Fourteenth Sunday after Pentecost -- Proper 18B (9/6/2009)

With Eyes Fixed on God

Lessons:     Isaiah 35:4-7a     Psalm 146     James 2:1-10 [11-13] 14-17     St. Mark 7:24-37     Semicontinuous Series         Proverbs 22:1-2, 8-9, 22-23         Psalm 125

Prayer of the Day:     Gracious God, throughout the ages you transform sickness into health and death into life. Open us to the power of your presence, and make us a people ready to proclaim your promises to the whole world, through Jesus Christ, our healer and Lord. Amen.

35:4 Say to those who are of a fearful heart, "Be strong, do not fear! Here is your God. He will come with vengeance, with terrible recompense. He will come and save you." 5 Then the eyes of the blind shall be opened, and the ears of the deaf unstopped; 6 then the lame shall leap like a deer, and the tongue of the speechless sing for joy. For waters shall break forth in the wilderness, and streams in the desert; 7 the burning sand shall become a pool, and the thirsty ground springs of water;

Isaiah 35:4-7a New Revised Version Bible (C)1989, Division of Christian Education of the National Council of the Churches of Christ in the United States of America.

Isaiah, the son of Amoz, was a prophet to Judah and Jerusalem from 742 bc until 701 bc, or perhaps as late as 687 bc. That is the time when Judah's northern neighbor, Israel, was defeated by Assyria, and became a vassal state. During that time, Judah lived uneasily in the shadow of powerful military forces. As the powers of the world swirled around Judah, Isaiah called them to remember that it is God who is ultimately in control. They should not fear the Assyrians or the Babylonians or the Egyptians. God is in charge of history: those other entities are minor players.

God's ancient people knew what it was like to be surrounded by hostile enemies - they also knew what it was like to have a desert experience. Their forty years of wandering from slavery to freedom had become part of their common experience -- even those born many years later heard the story so often that they came to see it as their own story. They wrestled an existence out of the dry and inhospitable Palestinian countryside. They had been taken captive by a foreign power, and understood the feeling of living in a desolate environment.

So Isaiah's image here is undoubtedly a powerful one for them. Waters break forth in the wilderness. Streams flow through the desert. Burning sand becomes a pool of cool water. From the thirsty ground come springs of water. These are images of hope in the midst of death -- gift in the midst of despair. For Isaiah, God is a powerful source of life and refreshment. God is one who allows the chosen people to have hope, even when their surroundings might not seem to call for it. If their present is like a desert, then the future God had designed for them is like a lush, green garden.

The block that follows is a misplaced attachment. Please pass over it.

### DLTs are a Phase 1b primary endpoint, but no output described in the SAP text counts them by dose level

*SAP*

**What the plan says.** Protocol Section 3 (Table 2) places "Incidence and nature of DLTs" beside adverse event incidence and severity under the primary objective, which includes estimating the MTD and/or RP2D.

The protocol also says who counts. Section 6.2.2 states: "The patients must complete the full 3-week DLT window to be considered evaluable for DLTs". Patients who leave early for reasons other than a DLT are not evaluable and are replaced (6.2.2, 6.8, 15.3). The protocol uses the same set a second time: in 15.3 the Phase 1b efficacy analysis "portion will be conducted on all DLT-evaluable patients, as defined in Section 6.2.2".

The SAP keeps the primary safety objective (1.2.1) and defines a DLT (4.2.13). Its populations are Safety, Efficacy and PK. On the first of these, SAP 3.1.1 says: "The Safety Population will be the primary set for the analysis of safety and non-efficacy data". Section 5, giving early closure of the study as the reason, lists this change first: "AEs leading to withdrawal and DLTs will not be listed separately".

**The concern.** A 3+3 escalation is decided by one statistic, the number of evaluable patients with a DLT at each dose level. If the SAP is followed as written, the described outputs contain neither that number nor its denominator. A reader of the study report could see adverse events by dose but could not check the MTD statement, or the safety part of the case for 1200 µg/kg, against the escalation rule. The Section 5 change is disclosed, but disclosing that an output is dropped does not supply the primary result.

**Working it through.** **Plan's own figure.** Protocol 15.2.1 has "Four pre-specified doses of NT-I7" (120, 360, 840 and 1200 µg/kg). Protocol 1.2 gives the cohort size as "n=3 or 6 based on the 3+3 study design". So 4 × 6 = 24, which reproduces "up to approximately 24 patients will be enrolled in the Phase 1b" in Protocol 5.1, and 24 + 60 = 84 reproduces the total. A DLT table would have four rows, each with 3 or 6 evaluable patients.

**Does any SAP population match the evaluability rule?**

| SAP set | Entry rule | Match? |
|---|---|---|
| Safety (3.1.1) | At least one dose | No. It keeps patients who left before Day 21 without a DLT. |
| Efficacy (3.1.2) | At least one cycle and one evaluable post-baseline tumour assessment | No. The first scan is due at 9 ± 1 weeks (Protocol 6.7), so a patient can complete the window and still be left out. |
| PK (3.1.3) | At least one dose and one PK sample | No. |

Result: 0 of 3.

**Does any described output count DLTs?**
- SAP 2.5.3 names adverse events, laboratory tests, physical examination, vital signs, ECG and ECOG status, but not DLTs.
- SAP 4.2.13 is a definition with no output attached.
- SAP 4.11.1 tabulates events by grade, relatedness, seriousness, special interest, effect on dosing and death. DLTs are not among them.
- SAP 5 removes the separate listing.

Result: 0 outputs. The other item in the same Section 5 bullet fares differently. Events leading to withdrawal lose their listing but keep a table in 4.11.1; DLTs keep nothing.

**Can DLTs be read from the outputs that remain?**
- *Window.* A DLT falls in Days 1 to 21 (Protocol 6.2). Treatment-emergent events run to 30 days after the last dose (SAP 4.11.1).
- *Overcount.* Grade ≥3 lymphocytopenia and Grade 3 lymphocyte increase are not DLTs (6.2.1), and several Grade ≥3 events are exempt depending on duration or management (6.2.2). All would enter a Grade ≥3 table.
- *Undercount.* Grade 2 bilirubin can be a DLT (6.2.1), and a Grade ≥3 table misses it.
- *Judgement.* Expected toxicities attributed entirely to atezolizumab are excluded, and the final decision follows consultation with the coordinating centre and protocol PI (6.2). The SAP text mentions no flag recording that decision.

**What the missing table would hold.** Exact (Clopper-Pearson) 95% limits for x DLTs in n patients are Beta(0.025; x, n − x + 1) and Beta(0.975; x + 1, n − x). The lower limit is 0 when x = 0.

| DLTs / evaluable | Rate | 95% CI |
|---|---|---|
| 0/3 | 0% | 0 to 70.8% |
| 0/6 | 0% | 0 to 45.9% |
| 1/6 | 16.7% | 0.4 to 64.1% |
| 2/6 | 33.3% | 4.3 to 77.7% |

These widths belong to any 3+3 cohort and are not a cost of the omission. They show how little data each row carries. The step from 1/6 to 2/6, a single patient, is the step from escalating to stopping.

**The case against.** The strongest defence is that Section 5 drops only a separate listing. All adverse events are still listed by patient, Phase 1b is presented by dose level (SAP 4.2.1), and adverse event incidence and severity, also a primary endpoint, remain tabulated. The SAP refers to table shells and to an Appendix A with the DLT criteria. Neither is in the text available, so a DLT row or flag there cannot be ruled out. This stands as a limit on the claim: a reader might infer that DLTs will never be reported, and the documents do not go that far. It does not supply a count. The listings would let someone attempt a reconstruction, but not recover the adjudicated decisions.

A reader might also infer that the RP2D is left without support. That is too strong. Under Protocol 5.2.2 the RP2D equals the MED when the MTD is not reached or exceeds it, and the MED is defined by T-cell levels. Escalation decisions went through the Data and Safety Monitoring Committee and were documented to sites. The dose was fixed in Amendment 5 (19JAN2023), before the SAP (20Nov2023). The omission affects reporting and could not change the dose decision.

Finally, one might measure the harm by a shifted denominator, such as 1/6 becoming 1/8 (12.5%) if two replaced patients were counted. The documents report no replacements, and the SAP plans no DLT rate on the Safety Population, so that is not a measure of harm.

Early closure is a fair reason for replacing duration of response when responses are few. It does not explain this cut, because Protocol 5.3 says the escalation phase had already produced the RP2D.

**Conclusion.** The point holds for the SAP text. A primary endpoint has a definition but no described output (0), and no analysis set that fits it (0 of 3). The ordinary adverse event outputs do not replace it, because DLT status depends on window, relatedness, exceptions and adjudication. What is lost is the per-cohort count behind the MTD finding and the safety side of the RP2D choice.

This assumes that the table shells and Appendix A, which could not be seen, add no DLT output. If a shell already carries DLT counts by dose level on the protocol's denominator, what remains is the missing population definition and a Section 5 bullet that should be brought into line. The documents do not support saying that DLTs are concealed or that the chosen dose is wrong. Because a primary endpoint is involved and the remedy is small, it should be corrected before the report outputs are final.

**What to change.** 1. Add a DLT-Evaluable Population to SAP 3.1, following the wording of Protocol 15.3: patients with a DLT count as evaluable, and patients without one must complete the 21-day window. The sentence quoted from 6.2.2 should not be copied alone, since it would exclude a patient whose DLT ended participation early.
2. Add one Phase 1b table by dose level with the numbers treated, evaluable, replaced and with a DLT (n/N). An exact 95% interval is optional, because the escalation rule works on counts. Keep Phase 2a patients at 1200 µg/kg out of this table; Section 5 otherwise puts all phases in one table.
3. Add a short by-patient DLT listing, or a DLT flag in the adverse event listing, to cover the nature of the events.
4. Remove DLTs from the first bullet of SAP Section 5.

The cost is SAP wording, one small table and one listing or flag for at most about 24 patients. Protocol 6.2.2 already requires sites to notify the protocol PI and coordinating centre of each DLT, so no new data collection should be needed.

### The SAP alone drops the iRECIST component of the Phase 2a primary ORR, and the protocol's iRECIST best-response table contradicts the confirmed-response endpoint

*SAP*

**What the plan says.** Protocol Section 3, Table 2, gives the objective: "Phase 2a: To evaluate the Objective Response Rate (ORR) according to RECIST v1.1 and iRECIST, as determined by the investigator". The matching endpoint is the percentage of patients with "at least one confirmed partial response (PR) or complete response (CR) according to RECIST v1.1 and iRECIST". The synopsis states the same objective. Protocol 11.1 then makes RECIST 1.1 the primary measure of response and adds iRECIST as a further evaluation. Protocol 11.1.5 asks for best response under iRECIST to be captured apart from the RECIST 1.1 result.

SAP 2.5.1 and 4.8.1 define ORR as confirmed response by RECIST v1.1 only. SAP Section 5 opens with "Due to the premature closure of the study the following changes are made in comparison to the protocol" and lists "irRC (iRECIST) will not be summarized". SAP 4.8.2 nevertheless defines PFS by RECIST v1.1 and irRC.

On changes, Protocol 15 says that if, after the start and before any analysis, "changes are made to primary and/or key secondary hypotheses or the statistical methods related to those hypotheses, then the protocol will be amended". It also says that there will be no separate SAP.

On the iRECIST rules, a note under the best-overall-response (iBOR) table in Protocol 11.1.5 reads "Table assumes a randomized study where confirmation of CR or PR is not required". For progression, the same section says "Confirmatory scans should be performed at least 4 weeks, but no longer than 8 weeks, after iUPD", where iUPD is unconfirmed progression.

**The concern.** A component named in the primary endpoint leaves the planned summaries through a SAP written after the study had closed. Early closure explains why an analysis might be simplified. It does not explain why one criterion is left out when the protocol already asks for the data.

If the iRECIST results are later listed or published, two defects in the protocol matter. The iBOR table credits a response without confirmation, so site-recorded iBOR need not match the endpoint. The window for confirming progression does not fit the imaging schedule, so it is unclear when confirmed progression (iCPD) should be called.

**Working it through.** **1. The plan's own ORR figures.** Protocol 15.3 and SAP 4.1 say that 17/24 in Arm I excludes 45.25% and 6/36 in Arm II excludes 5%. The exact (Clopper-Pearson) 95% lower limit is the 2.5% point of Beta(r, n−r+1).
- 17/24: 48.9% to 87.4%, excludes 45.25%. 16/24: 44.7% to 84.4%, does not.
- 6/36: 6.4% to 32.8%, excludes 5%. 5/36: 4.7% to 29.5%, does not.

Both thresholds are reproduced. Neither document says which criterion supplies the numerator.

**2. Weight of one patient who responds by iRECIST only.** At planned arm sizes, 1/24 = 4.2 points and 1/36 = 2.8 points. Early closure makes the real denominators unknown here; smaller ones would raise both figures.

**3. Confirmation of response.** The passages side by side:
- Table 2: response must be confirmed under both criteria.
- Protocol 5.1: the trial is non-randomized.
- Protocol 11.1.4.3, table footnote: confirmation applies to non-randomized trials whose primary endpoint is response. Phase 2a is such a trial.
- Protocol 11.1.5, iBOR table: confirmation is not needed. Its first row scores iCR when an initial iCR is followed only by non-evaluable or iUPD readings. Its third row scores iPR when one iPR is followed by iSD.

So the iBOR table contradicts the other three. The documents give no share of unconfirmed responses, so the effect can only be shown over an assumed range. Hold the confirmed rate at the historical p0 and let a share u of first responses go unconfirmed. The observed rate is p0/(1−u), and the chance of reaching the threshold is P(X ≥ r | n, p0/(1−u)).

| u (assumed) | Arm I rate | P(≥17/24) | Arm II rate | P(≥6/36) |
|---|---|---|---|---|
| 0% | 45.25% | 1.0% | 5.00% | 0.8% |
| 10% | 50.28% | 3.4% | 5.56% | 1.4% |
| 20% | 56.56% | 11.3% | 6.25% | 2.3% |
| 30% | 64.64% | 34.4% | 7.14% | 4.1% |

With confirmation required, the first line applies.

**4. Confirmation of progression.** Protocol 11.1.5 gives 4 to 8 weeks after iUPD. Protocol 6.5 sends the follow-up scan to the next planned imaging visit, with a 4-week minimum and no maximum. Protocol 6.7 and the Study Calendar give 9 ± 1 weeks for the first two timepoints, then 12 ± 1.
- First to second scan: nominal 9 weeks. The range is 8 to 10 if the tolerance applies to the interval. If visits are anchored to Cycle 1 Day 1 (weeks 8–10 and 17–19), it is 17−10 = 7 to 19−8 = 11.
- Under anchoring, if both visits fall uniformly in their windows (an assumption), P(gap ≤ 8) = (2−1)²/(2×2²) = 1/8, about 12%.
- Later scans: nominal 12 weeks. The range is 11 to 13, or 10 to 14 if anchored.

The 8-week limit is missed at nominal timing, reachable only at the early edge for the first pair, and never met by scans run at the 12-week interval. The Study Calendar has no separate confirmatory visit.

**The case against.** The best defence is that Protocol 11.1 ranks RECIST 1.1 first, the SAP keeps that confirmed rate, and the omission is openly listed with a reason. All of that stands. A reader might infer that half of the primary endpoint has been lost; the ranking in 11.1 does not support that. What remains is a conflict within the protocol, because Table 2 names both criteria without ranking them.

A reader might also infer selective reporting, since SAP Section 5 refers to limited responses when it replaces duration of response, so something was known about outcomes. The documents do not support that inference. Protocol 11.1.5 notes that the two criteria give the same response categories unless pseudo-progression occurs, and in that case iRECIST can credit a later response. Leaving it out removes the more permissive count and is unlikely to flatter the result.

Isaiah calls the people of his day to keep their eyes fixed on God. Isaiah here presents an image of what the end of time will be like. Not only will desert experiences turn lush and green, but other signs will accompany God's final victory: The blind will see. The deaf will hear. The lame will dance. The speechless will sing. Isaiah teaches that at the completion of time, God's power will be clearly evident. He encourages the people of Judah to have hope -- and not fear the powers that surround them. God, who is far more powerful, has chosen them, and will take care of them.

Those were words of great comfort for God's ancient people, and they are for us as well. There are times when we too are tempted to respond to our world in fear. Times of uncertainty in a struggling economy. Times when the family seems to be tearing at the seams. Times when young people turn to drugs or violence or suicide to cope with their world. Times when nations are at war, when people face starvation, when the whole human project seems in jeopardy... In those kinds of times, we are reminded that our God is more powerful than anything we know. And we are encouraged to keep our eyes fixed on God, instead of the dangers around us.

That's what the life of faith is about: keeping our eyes fixed on God, and allowing that vision to guide us through the midst of all difficulties. As we turn our attention to the preaching and teaching of God's word; as we meet the presence of the risen Christ in the bread and wine; as we seek to deepen the bonds we have with one another in our communities of faith; we develop our ability to keep our eyes fixed on God, and to know the strength that comes from our faith. Over the years, God's ancient people learned to do that -- and Isaiah's words to them stand as a reminder for us to do the same.


David J. Risendal, Pastor

Exploring This Week's Gospel:

  1. What caused ancient Israel to be afraid during Isaiah's lifetime?
  2. What did their fear of foreign powers say about their trust in God?
  3. How did Isaiah try to keep them focused on God, and hopeful about their future?

Connecting with This Week's Gospel:

  1. What is it that causes me to be afraid today?
  2. What does the promise of God's presence in my life say to that fear?
  3. How can I, by entering into the classical spiritual disciplines (like worship, prayer, meditation, Bible study, service, charity...), prepare myself spiritually for those times of fear that inevitably affect me?